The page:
Have you ever wondered how many Filipinos are as active as you are right now in the Internet? That’s exactly what Universal Mccann had in mind. In fact, the organization conducted a social media study covering 29 countries (in Wave 3*) and 38 countries (in Wave 4**), both of which include the Philippines. In fact, Universal Mccann shows how Filipino Internet users grew from 3.3 million to 4.2 million in about a year—the different between Universal Mccann’s Wave 3 study (completed in March 2008) and Wave 4 study (completed in March 2009). By March 2009, the Internet has reached 21.5% percent penetration in the Philippines.
Let’s put this into perspective:
From 60.13%, 67.51% of Filipino Internet users have uploaded videos in the Internet. If you are one of the people who have uploaded a video in your profile, that makes you one of the 33% of active Internet users who have uploaded a video in their profile—a stark difference from the previous Wave, where only 16.9% of the entire Internet population have tried uploading a video.
That’s not very surprising—with the way Filipinos love uploading videos about basically anything. From learning how to be a Filipino to dancing inmates, Filipinos would upload anything and everything. And let’s not forget the fact that Halili’s scandal seeped to the public through a video upload.
What this statistic shows is that Filipinos are beginning to contribute content to video sharing websites at an increasing rate. In fact, it is oe of the most remarkably improved–only next to Korea, that is.
When it comes to watching videos, Filipinos take the top spot—98.1% have already watched a video. That means about 4.12 million Filipinos have watched a video in Youtube, Google Video or one of the many video sharing sites.
And why not? WithFilipino-made videos like Juana Change, Happyslip, Moymoy Palaboy, what kind of Filipino would not want to watch videos? With the way Filipinos absolutely love watching television, it’s not surprising they’ve carried the same practice online. In fact, there are plenty of website that air television shows in the Philippines, one of which is www.pinoychannel.tv. Stick around and maybe you’ll find a video of me playing in a certain game show. 😉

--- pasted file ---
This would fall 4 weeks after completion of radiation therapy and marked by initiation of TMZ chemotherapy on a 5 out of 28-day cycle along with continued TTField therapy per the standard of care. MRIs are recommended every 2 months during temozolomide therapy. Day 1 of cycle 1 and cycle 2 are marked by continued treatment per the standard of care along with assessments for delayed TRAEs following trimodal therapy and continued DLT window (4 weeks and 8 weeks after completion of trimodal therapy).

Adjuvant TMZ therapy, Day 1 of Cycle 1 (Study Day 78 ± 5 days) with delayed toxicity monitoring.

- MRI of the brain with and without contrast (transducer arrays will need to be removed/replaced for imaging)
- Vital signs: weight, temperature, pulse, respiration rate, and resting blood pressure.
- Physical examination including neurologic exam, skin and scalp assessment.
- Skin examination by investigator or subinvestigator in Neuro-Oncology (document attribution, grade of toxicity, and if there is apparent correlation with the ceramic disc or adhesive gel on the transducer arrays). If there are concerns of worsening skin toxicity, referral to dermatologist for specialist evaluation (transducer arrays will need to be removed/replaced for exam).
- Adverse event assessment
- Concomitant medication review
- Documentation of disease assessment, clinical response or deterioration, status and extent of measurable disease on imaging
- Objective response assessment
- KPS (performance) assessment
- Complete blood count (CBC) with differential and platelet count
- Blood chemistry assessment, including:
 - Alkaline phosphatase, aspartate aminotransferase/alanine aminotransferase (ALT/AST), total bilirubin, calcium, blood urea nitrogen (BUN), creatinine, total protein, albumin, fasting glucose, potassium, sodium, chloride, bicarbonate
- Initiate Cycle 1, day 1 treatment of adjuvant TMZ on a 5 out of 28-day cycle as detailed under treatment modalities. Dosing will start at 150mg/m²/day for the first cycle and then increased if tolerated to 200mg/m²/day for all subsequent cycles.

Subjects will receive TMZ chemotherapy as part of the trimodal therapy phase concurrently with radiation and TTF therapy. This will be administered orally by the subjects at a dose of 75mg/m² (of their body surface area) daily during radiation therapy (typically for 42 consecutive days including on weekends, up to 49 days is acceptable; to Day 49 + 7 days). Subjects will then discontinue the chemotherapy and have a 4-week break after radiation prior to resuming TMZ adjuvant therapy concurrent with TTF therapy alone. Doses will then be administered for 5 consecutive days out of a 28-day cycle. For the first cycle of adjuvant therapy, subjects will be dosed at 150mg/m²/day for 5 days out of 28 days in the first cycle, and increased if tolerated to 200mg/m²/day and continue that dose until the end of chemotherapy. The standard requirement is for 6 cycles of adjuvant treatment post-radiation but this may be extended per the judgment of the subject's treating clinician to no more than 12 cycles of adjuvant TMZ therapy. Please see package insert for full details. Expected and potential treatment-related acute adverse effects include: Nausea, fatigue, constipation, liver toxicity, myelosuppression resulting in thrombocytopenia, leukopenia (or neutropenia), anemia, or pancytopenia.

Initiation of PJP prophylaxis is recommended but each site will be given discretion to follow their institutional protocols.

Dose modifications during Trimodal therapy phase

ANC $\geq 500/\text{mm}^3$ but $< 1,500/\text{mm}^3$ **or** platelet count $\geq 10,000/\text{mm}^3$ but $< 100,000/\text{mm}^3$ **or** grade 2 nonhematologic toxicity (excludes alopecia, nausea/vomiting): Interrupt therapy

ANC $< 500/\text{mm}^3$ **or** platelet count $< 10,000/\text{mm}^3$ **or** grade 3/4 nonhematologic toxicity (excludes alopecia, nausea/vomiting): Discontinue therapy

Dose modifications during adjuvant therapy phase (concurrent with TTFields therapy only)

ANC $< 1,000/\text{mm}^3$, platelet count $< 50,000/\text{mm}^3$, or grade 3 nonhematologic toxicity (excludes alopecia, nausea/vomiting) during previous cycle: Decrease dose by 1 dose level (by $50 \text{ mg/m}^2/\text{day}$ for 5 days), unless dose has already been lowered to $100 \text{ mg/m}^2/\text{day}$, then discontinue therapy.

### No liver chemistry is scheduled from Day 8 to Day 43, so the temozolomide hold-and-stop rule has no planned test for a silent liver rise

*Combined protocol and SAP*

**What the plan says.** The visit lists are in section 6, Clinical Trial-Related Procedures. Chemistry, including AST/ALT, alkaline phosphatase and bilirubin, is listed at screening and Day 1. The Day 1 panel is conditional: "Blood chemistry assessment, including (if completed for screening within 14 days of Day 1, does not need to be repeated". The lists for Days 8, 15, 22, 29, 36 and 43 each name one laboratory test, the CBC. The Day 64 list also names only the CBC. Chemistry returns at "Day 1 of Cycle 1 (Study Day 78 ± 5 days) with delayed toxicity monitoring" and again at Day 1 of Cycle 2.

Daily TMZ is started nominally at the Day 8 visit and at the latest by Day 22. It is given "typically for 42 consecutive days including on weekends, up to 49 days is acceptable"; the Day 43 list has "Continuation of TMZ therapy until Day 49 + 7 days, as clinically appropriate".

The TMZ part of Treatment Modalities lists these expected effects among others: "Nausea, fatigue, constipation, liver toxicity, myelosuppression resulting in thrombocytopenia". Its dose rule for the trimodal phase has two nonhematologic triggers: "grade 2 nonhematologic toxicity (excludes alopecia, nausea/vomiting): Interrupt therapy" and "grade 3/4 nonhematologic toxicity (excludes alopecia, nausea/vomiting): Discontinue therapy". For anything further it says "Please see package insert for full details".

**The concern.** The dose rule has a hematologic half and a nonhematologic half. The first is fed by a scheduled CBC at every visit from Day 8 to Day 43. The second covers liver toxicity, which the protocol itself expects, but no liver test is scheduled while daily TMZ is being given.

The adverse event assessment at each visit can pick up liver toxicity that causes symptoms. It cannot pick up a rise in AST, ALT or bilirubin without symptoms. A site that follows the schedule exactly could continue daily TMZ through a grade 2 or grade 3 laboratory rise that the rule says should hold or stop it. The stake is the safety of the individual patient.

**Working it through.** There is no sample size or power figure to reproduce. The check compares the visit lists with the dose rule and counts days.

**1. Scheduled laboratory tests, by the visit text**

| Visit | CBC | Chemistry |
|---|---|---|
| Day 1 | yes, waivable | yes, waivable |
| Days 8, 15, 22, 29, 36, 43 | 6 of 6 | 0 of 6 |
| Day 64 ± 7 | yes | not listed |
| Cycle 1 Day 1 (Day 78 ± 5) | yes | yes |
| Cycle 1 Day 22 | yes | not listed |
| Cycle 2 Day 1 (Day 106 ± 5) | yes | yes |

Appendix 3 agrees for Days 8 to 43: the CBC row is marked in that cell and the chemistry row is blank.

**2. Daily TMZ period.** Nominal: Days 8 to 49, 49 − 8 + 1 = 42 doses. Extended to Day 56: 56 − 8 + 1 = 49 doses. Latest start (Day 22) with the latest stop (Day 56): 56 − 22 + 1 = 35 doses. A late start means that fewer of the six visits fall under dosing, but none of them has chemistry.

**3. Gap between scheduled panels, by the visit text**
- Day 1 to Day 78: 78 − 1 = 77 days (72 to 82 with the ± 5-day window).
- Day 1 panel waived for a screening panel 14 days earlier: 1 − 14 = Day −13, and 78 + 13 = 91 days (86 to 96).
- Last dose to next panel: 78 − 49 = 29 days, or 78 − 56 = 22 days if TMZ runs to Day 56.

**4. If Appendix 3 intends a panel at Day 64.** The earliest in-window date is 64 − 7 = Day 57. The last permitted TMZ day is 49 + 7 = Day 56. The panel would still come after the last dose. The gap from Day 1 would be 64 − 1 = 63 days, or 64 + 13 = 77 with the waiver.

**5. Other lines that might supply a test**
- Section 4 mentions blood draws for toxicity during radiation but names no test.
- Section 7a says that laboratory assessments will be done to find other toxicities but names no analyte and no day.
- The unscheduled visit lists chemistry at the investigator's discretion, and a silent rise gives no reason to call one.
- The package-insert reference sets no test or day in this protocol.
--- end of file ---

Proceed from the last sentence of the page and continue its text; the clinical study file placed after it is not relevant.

When it comes to reading blogs—otherwise known as online journals—how exactly do Filipinos fare? Mccann’s Wave 4 doesn’t mention the changes in the blog readership of the Filipinos, but the statistic in Wave 3 give enough information as to how much Filipinos love reading blogs.
As a matter of fact, Filipinos are only second South Korea when it comes to reading blogs. The statistics of blog readership is in proportion to the total number of Internet users in that country.
One of the greatest proofs of the bloggers’ clout in the Philippines are blog organizations like Bloggers Kapihan and Cebu Bloggers Society. The Philippine Blog Awards, also, remain to be one of the major events where popular bloggers gather. Perhaps this also explains why companies are beginning to tap into bloggers for publicity. An example of this is the Trinoma Blogger’s Tour.
83.1% of Filipino Internet users belong to social networking sites–the highest ration in any other country. That’s fairly unsurprising to me. In the Philippines, two social networking sites (Facebook and Friendster) are among the top 3 sites in the Philippines. Multiply is the ninth, while Twitter is the eleventh. Filipino companies are also beginning to enter the sphere of social networking sites and applying traditional advertising principles (ie., banners in social networking sites) in these sites. This statistic also explains why Filipinos constantly trend in Twitter’s trending topics.
Universal Mccann tells us that only 4.2 million Filipinos–21.5% of our total population–are in the Internet. That makes us the fourth lowest country when it comes to Internet penetration.
Personally speaking, I find 21.5% Internet penetration as just too low a percentage. That’s why I checked the areas covered by the Universal Mccann study, the areas shaded with red:
If you examine closely, only two areas of the Philippines are shaded red: a part in Luzon and Mindanao. Does this immediately eliminate Internet users in other places in the country, like Visayas or Southern Mindanao? If yes, then a big portion of active Internet users in the Philippines may have been discounted.
What Mccann’s study proves is that, given the number of people in the Philippines included in their research, Filipinos are truly active Internet users in more ways than one. Moreover, it also calls for an in-depth study about Internet use in the Philippines–that which will give a clearer and more solid insight on how active Filipinos use the Internet. Will such an in-depth study be helpful at all? If companies really want to look more into the behavior of Filipino Internet users, then yes, it is.
The results showed by Universal Mccann for the areas that they covered are promising, what more if a study applies to the entire Philippines? Since the country is an archipelago, it will help companies determine where to concentrate their social media efforts.
*To view the entire slideshow of Universal Mccann’s Power to the People study Wave 3, click this.
***To view the entire slideshow of Universal Mccann’s Power to the People study Wave 4, click this.
Disclaimer: All photos were taken from the Wave 3 and Wave 4 studies of Universal Mccann.